New mortgage available for no down-payment cash Lower-income borrowers can get a break from Bank of America

Nation's Housing

March 01, 1998|By Kenneth R. Harney

ONE OF THE country's largest banks plans to lend a half-billion dollars in home mortgage money -- requiring no down-payment cash whatsoever -- to people it feels are poorly served by traditional lending rules: Lower- and moderate-income borrowers with good credit but insufficient money to make even a small down payment.

Beginning tomorrow, the mortgage subsidiary of the Bank of America will offer the nation's first large-scale no down-payment program targeted at both new homebuyers and homeowners wishing to refinance. Dubbed "Neighborhood Advantage Zero Down," the program will allow qualified applicants not only to dispense with a down payment, but will let them pay their closing costs with funds they obtain as a gift, a loan, a grant or as a concession from the home seller.

The interest rate on 30-year, fixed-rated zero-down loans will be the same that the bank charges customers on regular mortgages. The maximum loan size will be $227,150 (in Alaska and Hawaii it will be $300,000). Eligible applicants should have incomes generally no higher than 80 percent of their metropolitan area's median income.

Compared with alternatives for cash-short homebuyers -- chiefly 3 percent down-payment programs from Fannie Mae and low down-payment Federal Housing Administration mortgages -- the new plan will cut applicants' upfront costs of acquiring or refinancing a home by more than half.

For example, on a typical $100,000 FHA loan, according to Bank of America calculations, the total "cash to close" for the borrower comes to $5,219, including down payment, origination and settlement charges. On a 3 percent down, "Fannie Mae 97" mortgage, the comparable costs would total $4,996. On a new zero down-payment mortgage, by contrast, total cash to close would come to $2,028 -- $600 for appraisal, credit and other fees -- $808 in standard closing costs, and $620 for escrow and hazard insurance reserves. The full $2,028 could come via a gift from relatives, a loan, a local government or nonprofit agency grant, or from the seller.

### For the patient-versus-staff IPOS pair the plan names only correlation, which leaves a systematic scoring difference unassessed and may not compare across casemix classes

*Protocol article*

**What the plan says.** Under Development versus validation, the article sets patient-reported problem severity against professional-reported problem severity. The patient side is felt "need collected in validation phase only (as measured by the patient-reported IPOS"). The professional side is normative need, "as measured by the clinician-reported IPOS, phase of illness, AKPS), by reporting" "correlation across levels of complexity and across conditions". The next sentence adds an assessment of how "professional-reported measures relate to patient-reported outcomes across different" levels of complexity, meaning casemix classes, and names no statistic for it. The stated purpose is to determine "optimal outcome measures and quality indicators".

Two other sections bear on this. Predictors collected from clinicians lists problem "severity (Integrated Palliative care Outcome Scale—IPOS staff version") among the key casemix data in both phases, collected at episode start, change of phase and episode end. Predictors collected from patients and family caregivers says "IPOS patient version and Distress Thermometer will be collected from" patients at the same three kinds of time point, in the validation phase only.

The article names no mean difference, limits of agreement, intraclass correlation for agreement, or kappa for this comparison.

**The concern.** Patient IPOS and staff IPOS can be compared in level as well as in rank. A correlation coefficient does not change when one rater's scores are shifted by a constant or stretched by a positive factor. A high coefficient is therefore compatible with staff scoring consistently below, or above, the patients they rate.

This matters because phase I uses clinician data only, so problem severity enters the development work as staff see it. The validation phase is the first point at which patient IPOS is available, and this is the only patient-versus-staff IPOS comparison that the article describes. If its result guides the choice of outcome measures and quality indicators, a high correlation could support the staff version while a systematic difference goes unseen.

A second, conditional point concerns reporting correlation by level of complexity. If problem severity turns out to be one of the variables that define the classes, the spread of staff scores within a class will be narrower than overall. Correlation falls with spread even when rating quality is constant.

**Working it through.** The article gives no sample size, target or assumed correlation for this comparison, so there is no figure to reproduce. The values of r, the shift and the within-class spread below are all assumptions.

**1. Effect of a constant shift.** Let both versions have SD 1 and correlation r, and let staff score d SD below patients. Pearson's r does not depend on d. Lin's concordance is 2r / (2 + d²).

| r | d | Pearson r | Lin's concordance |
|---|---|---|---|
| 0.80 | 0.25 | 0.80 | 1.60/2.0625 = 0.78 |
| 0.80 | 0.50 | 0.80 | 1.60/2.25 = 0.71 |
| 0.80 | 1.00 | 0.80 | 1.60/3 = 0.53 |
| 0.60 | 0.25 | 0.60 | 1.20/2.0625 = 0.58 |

Once the deal is closed, zero-down applicants are likely to owe slightly higher monthly payments than those with competing low down-payment plans. Continuing the $100,000 example, on an FHA loan at 8 percent, borrowers would pay $893 a month for principal, interest, insurance and taxes. On the zero-down Bank of America mortgage, the monthly payment would be $940, because of higher mortgage insurance costs. Given the upfront cash savings of $3,191 at closing, the Bank of America plan would be cheaper than FHA for nearly six years.

What's behind this huge bank's sudden half-billion-dollar mortgage splash? Isn't it risky for a federally insured banking institution to go handing out home loans with no down payments?

Behind the scene, several significant developments are at work. For starters, new research on the creditworthiness of home loan borrowers has revealed that credit quality -- as measured by credit bureau risk scores -- does not neatly track income. The fact that your income is below average for your area does not mean your credit rating is below par. Put another way: How you handle your credit obligations is not necessarily related to how much income you earn.

To the contrary. According to recent data analyzed by GE Capital Mortgage Insurance Corp., in a statistical sample of home-loan borrowers with incomes below 80 percent of their market's median, 38 percent of them had credit scores in the very highest category. Among borrowers with high incomes -- nearly double the area median -- just 35 percent were in the very highest credit score category.

Bank of America, using mortgage insurance from GE Capital, is targeting this previously unheralded market niche of high credit-quality, lower-to-moderate income households for its zero-down program.

"We believe that there are substantial numbers of people out there for whom the main barrier [to homeownership] is not credit, but the cash to close," said Stephanie Smith, BankAmerica Mortgage Corp.'s national manager of community lending.

A second key factor: The recent development of electronic credit scoring programs that allow lenders to better determine credit risk. GE Capital Mortgage Insurance has developed one of the industry's most sophisticated programs, known as "Omniscore," that purports to predict with accuracy the likelihood of default by any mortgage applicant. Many, but not all, applicants for zero-down loans will be screened by GE's high-tech Omniscore.

Also critical to the new program: A "pledge" by Bank of America's parent company, BankAmerica Corp., a $260 billion holding company, to cover any financial losses on the top 3 percent of each zero-down loan. In effect, the bank is filling the gap between a typical 3 percent-down loan program and the new zero-down by pledging funds to cover the missing down payment should a default or foreclosure occur.

Pub Date: 3/01/98

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